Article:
Real Estate News

Published on Wednesday, November 23, 2022

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Banks are predicting there is a 40% chance of a recession in the next 12 months.

Feeling the market get shaken while some big money gets ready for distressed property fire sales? Wondering how a refi can possibly work when interest rates are multiple percentage points higher than they were months ago and leverage has come stumbling back to earth?

Sometimes data from the near past finally catches up to reality of the all too present. That’s the sense coming from the Federal Reserve’s October 2022 Senior Loan Officer Opinion Survey on Bank Lending Practices. Bank loan demand was down over the immediate three months for firms of all size and for all CRE categories, while bank lending standards have gotten tighter.

This stands in sharp contrast to residential real estate, credit card loans, home equity lines of credit.

“Over the third quarter, a major net share of banks reported having tightened standards for construction and land development loans as well as for nonfarm nonresidential loans, while a significant net share of banks reported having tightened standards for loans secured by multifamily properties,” said the report. “Meanwhile, significant net shares of banks reported weaker demand for all CRE loan categories. Furthermore, significant net shares of foreign banks reported tighter standards for CRE loans, on net, while major net shares of foreign banks reported weaker demand for such loans.”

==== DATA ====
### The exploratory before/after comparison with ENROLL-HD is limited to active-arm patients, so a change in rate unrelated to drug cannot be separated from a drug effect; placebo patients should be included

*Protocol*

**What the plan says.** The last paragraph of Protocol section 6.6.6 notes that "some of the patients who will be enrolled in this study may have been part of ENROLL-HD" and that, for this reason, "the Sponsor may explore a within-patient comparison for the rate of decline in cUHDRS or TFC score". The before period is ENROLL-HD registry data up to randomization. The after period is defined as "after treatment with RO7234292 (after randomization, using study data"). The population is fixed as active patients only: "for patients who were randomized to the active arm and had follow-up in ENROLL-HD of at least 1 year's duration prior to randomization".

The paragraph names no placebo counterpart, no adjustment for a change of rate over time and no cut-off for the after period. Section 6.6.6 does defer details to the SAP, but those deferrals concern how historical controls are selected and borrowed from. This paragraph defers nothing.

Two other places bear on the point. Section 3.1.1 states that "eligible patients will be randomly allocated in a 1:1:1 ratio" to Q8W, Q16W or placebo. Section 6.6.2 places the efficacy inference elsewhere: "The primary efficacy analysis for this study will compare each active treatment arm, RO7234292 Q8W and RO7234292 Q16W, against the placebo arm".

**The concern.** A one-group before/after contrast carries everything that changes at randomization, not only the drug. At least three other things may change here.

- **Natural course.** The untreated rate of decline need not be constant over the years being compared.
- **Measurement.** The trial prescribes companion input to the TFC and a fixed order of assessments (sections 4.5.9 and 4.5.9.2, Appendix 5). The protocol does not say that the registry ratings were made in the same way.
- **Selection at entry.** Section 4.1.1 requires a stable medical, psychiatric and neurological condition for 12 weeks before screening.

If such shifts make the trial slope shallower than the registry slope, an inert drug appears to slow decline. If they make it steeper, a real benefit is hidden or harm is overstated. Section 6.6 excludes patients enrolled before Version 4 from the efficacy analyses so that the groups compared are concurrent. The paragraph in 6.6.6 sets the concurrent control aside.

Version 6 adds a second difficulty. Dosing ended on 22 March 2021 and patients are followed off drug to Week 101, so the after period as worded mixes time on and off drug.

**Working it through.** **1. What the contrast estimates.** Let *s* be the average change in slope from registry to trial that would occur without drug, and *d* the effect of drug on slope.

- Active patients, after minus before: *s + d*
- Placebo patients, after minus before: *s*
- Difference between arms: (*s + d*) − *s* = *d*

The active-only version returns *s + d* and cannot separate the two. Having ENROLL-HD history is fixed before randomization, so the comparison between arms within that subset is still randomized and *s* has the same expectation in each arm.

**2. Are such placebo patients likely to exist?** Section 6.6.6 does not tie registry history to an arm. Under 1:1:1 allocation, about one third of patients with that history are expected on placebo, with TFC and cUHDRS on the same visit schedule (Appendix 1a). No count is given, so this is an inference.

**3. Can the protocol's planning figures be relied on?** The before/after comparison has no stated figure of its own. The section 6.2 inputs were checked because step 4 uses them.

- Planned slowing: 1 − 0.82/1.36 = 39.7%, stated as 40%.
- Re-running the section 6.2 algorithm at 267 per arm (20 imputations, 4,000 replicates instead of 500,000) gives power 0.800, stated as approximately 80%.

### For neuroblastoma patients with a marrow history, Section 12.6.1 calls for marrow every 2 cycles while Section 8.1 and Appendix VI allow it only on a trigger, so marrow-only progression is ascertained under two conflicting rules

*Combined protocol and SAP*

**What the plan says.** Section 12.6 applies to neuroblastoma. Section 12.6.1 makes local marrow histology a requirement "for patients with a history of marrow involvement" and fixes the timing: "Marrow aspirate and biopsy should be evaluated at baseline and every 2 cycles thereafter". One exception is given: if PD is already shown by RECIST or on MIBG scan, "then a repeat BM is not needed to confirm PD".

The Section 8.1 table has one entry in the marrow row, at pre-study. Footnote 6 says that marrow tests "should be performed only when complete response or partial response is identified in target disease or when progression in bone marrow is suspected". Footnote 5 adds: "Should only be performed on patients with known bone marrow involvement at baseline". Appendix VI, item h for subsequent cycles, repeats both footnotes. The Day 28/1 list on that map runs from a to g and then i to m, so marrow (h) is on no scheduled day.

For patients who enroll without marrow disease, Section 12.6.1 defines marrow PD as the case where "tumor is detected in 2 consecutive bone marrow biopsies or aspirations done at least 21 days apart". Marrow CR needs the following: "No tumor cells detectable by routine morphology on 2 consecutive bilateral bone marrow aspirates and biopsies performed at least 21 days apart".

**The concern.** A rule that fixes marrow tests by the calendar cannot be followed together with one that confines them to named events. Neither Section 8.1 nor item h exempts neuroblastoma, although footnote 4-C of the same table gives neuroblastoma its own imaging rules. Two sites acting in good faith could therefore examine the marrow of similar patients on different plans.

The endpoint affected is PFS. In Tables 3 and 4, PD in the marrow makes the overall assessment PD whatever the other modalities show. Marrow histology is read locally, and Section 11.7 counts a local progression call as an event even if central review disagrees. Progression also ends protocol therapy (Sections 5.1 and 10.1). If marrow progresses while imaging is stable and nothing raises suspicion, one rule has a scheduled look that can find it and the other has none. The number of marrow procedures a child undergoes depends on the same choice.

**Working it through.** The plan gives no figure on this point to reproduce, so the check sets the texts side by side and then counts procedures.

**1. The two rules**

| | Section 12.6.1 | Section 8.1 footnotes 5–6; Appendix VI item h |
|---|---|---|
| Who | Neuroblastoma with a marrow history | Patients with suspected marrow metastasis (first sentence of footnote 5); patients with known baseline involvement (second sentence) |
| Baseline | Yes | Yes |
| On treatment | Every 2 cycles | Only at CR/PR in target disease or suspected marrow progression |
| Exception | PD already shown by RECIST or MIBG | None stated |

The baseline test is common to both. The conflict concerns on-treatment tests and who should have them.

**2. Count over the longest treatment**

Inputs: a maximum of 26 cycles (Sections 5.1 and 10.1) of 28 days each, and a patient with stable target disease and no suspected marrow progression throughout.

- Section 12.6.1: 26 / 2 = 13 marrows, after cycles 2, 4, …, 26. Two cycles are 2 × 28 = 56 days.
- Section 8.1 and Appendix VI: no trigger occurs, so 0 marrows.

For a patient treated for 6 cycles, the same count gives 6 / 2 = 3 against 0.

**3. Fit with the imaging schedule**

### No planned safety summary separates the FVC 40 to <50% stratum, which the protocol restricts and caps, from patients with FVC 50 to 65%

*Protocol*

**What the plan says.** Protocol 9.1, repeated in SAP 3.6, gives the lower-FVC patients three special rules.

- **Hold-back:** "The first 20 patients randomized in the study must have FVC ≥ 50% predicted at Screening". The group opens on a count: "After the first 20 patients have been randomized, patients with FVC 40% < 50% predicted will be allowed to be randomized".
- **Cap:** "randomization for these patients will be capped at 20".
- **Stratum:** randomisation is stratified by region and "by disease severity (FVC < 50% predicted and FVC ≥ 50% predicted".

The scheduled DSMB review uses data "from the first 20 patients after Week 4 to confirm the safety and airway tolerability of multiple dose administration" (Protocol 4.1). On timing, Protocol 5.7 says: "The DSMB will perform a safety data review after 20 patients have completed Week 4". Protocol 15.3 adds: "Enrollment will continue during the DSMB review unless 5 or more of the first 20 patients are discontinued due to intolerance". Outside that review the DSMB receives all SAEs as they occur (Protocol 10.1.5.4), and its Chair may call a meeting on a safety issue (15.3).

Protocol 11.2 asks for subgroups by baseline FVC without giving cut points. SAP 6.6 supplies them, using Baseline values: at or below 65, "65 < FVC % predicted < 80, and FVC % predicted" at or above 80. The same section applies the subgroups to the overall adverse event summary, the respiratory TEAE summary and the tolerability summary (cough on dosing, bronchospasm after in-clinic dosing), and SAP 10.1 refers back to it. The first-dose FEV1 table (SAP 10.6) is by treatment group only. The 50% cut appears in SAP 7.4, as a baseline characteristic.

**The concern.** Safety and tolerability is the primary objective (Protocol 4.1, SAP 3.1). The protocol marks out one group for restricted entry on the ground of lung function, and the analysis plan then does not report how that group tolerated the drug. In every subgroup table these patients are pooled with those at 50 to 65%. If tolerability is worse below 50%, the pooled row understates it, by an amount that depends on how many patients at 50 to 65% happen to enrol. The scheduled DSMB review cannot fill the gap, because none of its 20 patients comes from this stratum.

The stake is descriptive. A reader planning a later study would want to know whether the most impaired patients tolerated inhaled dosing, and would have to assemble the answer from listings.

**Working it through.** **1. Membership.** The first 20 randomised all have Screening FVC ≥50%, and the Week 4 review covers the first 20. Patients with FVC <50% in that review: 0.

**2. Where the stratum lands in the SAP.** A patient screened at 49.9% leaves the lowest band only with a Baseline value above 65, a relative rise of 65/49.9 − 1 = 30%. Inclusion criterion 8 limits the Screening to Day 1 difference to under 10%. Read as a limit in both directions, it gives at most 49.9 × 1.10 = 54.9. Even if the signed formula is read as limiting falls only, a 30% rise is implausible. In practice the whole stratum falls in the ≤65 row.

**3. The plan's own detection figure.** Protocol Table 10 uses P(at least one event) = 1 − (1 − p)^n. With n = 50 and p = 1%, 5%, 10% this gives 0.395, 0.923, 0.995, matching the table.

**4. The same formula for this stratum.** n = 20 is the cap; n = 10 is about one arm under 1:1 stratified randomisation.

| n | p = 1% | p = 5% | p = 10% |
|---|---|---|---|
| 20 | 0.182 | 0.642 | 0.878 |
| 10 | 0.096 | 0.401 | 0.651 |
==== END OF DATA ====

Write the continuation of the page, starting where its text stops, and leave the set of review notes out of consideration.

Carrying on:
Could things get tighter on the CRE loan front? Absolutely. On the question of whether there is a recession in the economy’s near future, the answer is almost resigned.

“Most banks assigned probabilities between 40 and 80 percent to the likelihood of a recession in the next 12 months, with no bank reporting a probability less than 20 percent,” the report noted. “Although banks in general assigned relatively high probabilities to a recession occurring in the next 12 months, most banks reported expecting the recession to be mild to moderate, should one occur. In addition, most foreign banks assigned a probability between 40 and 80 percent that a recession would occur in the next 12 months.”

Should there be a recession, the lending officers largely agreed that things for borrowers would get tighter. “Most banks assigned probabilities between 40 and 80 percent to the likelihood of a recession in the next 12 months, with no bank reporting a probability less than 20 percent. Although banks in general assigned relatively high probabilities to a recession occurring in the next 12 months, most banks reported expecting the recession to be mild to moderate, should one occur. In addition, most foreign banks assigned a probability between 40 and 80 percent that a recession would occur in the next 12 months.”

The loan officers also agreed that the tightening of standards wouldn’t be done in such a case, and they would get even tighter.